Sean Aiken, creator of The One-Week Job Project, presents What Makes You Come Alive? at TEDxVancouver conference. Here is the full transcript of the whole talk.
Listen to the MP3 Audio here: What makes you come alive by Sean Aiken at TEDxVancouver
In the fourth grade, my teachers began to associate my value with a letter grade. It took me a few years to adjust, but by the time I reached the eighth grade, I felt like I had unlocked the secret to the school system. I realized that it doesn’t matter what you are learning, it’s actually about figuring out how to get the teachers to give you a good grade.
So, in school, instead of studying the subjects, I studied my teachers. They told me what they wanted, I delivered, and in turn they gave me a great report card. This continued right through college, right up until I graduated the business degree, top of my class, 4.0 GPA. It wasn’t until graduation day that it hit me. I knew nothing.
None of the important things anyways. I knew nothing about myself, or what I wanted to do with my life. I knew that I wanted to be happy, that I wanted to be fulfilled, to feel like my life meant something, but other than that, I was completely lost. I felt really alone in this search. Everyone around me appeared to know exactly where they were going. At least that’s how it seemed.
I soon became depressed, and overwhelmed with anxiety and the expectations of others. So at that time, my dad gave me some advice. He said: “Sean, it doesn’t matter what you do. Whatever it is, just make sure it’s something you are passionate about. I’ve been alive nearly 60 years, and have yet to find something that I’m passionate about.”
We hear so often how important it is to find our passion, how it contributes to our happiness and our fulfillment, I think many of us would agree. Then, why is it when you ask someone what their passion is, the majority of us have absolutely no idea? How many of you know what your passion is?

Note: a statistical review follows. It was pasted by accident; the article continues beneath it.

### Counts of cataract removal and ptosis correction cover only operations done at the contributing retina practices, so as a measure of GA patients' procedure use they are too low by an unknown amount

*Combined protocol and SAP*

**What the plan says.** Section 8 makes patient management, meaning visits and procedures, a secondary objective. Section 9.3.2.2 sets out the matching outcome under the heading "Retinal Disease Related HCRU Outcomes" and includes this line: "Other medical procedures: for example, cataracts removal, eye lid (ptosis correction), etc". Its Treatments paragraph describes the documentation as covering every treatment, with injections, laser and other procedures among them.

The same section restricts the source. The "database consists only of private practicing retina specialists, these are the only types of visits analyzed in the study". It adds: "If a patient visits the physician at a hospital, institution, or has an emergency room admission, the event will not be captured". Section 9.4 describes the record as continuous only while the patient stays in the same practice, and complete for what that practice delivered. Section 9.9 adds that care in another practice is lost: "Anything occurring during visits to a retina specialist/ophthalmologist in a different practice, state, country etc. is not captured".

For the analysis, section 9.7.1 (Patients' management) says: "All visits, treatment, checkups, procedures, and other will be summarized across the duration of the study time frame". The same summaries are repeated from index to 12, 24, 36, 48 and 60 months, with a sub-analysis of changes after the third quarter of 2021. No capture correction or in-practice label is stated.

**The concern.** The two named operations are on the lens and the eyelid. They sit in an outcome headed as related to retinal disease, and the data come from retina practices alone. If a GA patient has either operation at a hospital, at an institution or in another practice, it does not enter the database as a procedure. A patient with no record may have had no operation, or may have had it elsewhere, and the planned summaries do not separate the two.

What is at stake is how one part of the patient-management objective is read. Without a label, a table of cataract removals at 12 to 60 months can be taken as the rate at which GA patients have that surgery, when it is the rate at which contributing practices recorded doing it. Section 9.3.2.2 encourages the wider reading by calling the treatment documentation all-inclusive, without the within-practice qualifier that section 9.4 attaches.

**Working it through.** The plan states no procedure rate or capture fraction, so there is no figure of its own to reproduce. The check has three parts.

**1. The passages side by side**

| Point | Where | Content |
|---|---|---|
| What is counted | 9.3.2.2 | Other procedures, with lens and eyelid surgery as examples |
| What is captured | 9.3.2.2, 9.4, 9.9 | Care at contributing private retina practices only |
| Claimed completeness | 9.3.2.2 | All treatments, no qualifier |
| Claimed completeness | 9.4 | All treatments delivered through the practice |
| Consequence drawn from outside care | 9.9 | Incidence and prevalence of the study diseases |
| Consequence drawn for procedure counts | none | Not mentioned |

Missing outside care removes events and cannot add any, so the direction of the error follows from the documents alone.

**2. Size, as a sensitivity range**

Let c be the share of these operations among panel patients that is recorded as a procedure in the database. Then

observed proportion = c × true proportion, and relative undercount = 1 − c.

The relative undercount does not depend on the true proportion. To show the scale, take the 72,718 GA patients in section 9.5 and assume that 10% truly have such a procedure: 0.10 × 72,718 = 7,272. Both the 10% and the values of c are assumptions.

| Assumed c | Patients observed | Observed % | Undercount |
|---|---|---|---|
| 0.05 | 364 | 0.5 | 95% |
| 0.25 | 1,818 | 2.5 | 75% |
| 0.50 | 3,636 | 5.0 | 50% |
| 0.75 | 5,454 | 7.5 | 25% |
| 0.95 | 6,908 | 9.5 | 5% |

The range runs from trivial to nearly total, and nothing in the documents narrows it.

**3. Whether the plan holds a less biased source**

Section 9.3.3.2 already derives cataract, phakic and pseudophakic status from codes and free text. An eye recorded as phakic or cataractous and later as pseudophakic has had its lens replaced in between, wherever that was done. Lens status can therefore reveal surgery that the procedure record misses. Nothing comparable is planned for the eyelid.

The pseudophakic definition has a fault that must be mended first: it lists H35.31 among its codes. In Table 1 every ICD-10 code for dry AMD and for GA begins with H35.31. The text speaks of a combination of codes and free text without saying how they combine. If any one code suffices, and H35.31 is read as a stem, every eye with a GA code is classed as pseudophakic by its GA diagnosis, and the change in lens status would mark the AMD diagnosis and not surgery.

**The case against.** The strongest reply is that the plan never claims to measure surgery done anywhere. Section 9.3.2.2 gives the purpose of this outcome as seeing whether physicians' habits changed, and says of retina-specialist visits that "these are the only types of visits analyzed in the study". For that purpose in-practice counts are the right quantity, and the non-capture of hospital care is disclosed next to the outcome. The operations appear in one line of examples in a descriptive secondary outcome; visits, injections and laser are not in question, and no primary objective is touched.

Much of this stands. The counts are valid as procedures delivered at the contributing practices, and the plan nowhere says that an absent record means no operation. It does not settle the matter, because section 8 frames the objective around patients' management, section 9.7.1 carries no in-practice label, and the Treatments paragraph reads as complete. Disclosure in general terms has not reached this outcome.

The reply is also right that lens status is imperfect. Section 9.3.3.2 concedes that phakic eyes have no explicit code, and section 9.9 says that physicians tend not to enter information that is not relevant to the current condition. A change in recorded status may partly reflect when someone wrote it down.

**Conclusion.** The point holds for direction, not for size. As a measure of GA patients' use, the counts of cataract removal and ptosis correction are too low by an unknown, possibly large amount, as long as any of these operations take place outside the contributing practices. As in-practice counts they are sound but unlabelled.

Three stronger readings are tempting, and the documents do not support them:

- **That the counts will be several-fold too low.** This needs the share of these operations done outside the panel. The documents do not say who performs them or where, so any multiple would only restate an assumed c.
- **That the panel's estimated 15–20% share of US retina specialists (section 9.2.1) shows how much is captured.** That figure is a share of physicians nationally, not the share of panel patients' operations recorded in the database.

To search for my passion, I created the One Week Job project, and worked a different job each week for a whole year. 52 jobs in 52 weeks. Set up the website oneweekjob.com, and on there I wrote: “Anybody, anywhere in the world, could offer me a job for one week.” I asked my employers to donate all my wages to charity. Oddly enough, it worked.
From exploring volcanoes as a park ranger in Hawaii, to choosing a spring fashion line as a fashion buyer in New York, introducing songs as a radio DJ in Toronto, I tried them all. Firefighter, reporter, stock trader, yoga instructor, NHL mascot, advertizing executive, baker. What I learned is that, in fact, I wasn’t alone in this search. It’s something all of us can relate to. Whether recently graduated from college, or later on in our career, facing any major transition, at some point in our life, we must look deep inside and ask ourselves: “What do I want to do with my life?” “What is my gift?” “What contribution do I want to make to the world?” And if we don’t genuinely explore these questions, we risk looking back with regret.
For instance, just last month, I was on a plane. I sat next to Linda who was coming home from visiting her 84-year-old mother. Linda described to me how she sat there, next to her mom, holding her hand, but she didn’t know how to comfort her. Linda’s mother, approaching the end of her life, feels that she never pursued her dreams; now she’s terrified of dying.
Traditionally, fulfilling life meant to find a well paying job that offered security. Simply to pay the bills, and if you enjoyed it, you were one of the lucky ones. But today, that security is proven to be an illusion, more and more people are seeing this moment as an opportunity. There’s a major shift taking place, a revolution in work consciousness, a shift in how we as a culture view work and our relationship to it. No longer is our work something that we merely endure. Our work is becoming ever more connected to our life’s work, a precious opportunity to share our unique gift with the world.
Each of my 52 weeks I’d ask my co-workers what they liked most about their job. They weren’t saying things like money, or job security. Although important, it wasn’t the first thing they’d mentioned. Instead, they said things like: “I enjoy my co-workers,” “I believe that I make a difference.”